This randomized pilot clinical trial studies Yoga Skills Training or attention control in
reducing fatigue and depressive symptoms during chemotherapy in patients with stage II-IV
colorectal cancer. Yoga Skills Training consists of meditation, movement and breathing
practices that aim to promote mindfulness and relaxation. Attention control consists of
conversations with a caring professional with a recommendation to complete daily home
diaries. It is not yet known whether Yoga Skills Training is better than attention control
at reducing fatigue and depressive symptoms in patients undergoing chemotherapy.The purpose
of this initial feasibility study is to refine study procedures.
I. To obtain preliminary data on the efficacy of the Yoga Skills Training (YST) for
improving the targeted outcomes (primary: fatigue; secondary: depressive symptoms) as
compared to the attention control (AC).
II. To explore potential mediators (psychological stress, circadian disruption,
inflammation) and moderators (gender, dose of the YST, outcome expectancies) of the effects
of the YST on targeted outcomes.
III. To qualitatively assess perceived efficacy of the interventions and acceptance of daily
measurement through semi-structured interviews in a subset of participants.
OUTLINE: Patients are randomized to 1 of 2 arms.
ARM I (YST intervention): Patients undergo YST intervention comprising four individualized,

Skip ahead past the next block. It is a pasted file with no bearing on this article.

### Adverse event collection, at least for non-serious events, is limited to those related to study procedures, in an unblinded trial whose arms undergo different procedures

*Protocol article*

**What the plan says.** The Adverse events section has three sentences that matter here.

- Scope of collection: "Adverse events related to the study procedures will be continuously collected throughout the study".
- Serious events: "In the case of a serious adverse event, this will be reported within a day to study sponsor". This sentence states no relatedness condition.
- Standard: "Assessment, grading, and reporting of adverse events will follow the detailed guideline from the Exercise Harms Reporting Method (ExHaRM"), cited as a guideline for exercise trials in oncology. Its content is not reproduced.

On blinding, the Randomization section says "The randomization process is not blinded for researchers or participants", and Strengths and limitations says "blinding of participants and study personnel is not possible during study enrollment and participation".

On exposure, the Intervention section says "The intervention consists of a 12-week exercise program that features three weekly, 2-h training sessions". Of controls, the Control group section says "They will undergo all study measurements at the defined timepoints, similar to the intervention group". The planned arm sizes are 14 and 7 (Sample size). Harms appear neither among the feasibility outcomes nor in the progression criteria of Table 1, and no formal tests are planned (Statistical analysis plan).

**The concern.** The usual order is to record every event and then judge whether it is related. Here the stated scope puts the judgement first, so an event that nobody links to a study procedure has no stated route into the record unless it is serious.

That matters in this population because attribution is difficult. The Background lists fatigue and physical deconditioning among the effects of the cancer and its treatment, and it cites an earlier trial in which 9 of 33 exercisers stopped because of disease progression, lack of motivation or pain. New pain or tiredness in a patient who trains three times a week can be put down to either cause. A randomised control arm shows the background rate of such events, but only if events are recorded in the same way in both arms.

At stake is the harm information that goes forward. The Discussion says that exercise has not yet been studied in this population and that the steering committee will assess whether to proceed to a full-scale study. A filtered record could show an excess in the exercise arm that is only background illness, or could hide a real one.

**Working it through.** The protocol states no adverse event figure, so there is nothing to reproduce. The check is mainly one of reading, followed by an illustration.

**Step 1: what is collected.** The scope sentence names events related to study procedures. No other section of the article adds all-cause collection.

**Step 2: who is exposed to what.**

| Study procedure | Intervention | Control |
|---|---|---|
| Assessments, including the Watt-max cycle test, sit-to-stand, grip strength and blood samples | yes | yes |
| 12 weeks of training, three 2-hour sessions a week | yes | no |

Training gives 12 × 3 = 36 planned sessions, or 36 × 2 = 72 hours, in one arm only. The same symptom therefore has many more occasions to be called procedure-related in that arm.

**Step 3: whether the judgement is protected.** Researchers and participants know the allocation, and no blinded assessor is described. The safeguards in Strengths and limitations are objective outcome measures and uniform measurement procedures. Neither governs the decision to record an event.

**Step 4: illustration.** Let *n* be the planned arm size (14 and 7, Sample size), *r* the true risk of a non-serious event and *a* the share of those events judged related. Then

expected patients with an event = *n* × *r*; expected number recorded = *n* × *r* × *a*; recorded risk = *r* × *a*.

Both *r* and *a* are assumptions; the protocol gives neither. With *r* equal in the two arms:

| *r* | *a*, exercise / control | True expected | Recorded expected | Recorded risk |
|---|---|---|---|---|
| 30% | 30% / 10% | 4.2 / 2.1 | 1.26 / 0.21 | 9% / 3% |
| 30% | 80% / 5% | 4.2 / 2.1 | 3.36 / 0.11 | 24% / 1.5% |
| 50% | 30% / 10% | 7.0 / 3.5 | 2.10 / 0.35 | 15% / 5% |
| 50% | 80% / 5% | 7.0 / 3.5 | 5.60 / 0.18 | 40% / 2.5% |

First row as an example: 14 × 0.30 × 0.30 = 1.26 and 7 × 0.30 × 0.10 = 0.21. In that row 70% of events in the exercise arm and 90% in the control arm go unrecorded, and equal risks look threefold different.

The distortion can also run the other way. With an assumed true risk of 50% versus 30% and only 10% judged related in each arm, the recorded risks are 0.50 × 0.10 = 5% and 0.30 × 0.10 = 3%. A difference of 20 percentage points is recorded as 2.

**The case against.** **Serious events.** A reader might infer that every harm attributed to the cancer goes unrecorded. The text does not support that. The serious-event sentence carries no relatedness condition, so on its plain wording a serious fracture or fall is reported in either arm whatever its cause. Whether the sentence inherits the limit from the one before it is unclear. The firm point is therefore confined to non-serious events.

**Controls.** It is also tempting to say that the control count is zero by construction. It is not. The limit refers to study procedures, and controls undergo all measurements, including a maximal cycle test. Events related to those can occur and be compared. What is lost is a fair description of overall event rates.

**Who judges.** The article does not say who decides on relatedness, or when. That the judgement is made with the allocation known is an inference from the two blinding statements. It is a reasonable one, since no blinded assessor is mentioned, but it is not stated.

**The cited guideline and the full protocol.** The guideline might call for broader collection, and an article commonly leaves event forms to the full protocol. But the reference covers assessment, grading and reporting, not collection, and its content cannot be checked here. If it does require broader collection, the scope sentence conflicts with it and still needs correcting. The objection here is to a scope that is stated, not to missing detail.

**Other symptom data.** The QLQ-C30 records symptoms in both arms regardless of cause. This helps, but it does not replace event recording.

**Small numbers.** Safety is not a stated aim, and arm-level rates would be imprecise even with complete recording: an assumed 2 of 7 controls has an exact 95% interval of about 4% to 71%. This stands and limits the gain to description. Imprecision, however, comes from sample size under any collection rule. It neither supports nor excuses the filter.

30 minute in-person sessions that instructs skills to enhance mindfulness and promote
relaxation during outpatient chemotherapy sessions in weeks 2, 4, 6, and 8. Patients
practice awareness - noticing the current state and establishing relaxed breathing for 5
minutes; movement - 7 minutes of gentle movements coordinated with the breath (such as
raising and lowering the arms); breathing practice - 3 minutes of inhaling cool air as if
through a straw; and meditation - 5 minutes of focus on letting go of physical and mental
tension. Patients are given a handout describing the YST and audio recording with devices to
play the recording to encourage patients to practice daily. Strategies to increase adherence
to home practice will be implemented and patients will be asked to keep home practice logs.
ARM II (attention control): Patients attend four 30-minute in-person sessions with an
interventionist in weeks 2, 4, 6, and 8. During these sessions, patients are encouraged to
discuss their experiences while receiving chemotherapy and do not receive instruction of
movement, meditation or breathing practices. Patients will also be asked to write brief
diary entries daily at home.
After completion of study, patients are followed up for 4 weeks.
- Scheduled to receive first-line intravenous chemotherapy treatment for colorectal
cancer (stages II-IV)
- Have an Eastern Cooperative Oncology Group (ECOG) performance status of =< 1
- Ability to understand and the willingness to sign an informed consent document
written in English
- Regularly engaged (>= 3 days/week) in moderate physical activity of any kind (e.g.,
yoga) over the past 4 weeks
- Has a self-reported history of diagnosed sleep disorders (e.g., obstructive sleep
apnea, insomnia), comorbidities associated with poor sleep or fatigue (e.g., chronic
fatigue syndrome), or a job with night shifts